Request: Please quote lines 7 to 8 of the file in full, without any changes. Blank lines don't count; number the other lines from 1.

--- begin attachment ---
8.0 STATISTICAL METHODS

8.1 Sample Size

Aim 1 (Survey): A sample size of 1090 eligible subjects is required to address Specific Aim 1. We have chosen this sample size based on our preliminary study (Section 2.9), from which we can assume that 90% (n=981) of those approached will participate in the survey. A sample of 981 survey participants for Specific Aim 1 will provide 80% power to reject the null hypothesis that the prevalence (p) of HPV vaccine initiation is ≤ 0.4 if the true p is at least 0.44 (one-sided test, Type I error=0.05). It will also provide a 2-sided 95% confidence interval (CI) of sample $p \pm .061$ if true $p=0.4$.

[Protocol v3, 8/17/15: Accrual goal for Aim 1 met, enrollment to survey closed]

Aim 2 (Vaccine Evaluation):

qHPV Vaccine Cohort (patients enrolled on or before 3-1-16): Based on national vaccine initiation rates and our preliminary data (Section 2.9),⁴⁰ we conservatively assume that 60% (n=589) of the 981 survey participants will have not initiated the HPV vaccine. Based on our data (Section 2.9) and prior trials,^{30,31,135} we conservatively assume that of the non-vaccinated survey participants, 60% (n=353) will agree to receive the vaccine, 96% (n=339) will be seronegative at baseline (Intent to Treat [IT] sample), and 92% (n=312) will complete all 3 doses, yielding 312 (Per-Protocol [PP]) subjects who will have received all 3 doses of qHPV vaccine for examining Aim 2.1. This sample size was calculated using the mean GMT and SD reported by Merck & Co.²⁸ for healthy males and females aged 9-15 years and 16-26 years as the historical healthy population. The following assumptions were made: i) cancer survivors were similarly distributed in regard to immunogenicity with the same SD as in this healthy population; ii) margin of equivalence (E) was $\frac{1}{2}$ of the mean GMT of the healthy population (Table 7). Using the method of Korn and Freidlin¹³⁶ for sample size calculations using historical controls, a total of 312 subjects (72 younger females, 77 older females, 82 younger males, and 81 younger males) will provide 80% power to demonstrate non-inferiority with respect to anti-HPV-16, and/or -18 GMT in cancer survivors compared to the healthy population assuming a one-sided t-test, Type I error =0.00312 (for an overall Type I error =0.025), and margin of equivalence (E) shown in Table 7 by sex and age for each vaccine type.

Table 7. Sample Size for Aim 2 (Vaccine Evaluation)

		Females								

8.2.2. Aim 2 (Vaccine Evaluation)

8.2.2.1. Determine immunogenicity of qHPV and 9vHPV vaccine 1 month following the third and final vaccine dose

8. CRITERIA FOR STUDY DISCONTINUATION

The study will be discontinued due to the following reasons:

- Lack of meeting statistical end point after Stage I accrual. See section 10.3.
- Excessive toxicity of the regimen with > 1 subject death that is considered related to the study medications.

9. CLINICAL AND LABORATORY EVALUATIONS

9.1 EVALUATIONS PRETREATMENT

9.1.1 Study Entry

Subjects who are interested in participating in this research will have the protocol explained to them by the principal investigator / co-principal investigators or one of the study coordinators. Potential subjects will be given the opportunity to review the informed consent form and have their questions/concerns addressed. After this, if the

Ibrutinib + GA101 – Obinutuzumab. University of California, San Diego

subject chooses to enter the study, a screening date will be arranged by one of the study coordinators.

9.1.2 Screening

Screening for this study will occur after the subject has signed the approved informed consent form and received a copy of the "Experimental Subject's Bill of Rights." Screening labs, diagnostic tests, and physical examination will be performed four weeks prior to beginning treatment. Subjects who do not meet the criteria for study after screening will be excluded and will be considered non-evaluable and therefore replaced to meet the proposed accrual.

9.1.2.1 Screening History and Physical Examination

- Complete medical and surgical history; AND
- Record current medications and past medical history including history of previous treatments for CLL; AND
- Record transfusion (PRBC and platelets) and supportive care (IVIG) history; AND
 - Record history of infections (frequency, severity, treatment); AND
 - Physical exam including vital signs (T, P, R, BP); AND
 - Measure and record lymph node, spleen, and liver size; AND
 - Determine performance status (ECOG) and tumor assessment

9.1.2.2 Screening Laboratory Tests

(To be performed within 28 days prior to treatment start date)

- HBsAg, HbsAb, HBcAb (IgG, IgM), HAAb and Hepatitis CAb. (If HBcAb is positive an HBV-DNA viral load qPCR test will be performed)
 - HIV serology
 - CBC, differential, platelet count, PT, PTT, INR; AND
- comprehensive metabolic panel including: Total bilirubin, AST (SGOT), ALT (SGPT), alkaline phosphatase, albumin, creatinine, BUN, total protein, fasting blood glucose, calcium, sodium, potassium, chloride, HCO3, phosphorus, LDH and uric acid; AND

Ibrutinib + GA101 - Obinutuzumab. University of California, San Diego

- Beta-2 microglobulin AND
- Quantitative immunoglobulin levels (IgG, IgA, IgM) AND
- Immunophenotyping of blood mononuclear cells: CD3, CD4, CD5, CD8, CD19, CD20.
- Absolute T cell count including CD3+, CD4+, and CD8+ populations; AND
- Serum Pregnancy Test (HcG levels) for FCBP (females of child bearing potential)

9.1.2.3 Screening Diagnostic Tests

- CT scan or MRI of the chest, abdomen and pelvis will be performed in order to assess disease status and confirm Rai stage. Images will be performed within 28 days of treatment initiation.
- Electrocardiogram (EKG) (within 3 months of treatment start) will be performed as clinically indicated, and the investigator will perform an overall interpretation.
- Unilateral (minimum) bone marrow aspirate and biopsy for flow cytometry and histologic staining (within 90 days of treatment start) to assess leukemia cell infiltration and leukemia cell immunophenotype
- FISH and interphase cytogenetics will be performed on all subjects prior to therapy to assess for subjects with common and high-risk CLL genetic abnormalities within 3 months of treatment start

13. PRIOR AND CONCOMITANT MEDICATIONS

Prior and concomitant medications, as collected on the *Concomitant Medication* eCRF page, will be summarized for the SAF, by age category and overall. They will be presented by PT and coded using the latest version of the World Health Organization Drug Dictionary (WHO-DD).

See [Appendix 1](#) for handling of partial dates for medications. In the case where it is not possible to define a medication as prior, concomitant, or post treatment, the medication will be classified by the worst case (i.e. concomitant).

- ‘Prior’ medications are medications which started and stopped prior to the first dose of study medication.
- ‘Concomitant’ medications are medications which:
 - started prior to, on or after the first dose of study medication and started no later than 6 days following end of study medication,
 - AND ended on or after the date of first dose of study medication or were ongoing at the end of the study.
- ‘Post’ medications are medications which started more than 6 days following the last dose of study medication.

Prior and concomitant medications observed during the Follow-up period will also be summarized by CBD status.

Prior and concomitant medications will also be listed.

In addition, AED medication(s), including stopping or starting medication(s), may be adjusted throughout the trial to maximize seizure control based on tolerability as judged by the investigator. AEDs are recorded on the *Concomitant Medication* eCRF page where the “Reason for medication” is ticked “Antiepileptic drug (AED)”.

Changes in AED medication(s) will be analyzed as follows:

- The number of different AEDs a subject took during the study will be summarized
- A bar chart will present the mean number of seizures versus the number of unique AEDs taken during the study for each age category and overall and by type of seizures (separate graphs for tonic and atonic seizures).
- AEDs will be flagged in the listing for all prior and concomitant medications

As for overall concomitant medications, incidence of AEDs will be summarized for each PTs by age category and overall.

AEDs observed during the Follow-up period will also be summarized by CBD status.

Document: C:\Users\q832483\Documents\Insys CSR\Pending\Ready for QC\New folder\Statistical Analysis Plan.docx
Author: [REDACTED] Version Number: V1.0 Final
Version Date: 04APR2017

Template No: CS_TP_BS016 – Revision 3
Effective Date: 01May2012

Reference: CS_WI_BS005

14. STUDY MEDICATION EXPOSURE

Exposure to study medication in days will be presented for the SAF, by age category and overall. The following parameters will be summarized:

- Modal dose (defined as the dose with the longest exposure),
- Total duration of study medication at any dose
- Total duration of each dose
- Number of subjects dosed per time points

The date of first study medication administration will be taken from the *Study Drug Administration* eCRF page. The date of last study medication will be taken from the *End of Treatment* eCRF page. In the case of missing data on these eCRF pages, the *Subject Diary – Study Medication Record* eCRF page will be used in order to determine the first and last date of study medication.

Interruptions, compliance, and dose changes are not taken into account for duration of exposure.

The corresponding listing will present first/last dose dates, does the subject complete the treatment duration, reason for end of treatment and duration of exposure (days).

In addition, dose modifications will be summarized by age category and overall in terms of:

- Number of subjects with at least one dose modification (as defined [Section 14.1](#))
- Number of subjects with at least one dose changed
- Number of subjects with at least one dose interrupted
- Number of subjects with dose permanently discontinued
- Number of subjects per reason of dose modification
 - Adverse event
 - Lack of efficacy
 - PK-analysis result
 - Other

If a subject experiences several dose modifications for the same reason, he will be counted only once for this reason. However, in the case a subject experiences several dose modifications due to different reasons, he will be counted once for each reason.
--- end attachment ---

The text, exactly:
Table 7. Sample Size for Aim 2 (Vaccine Evaluation)

		Females								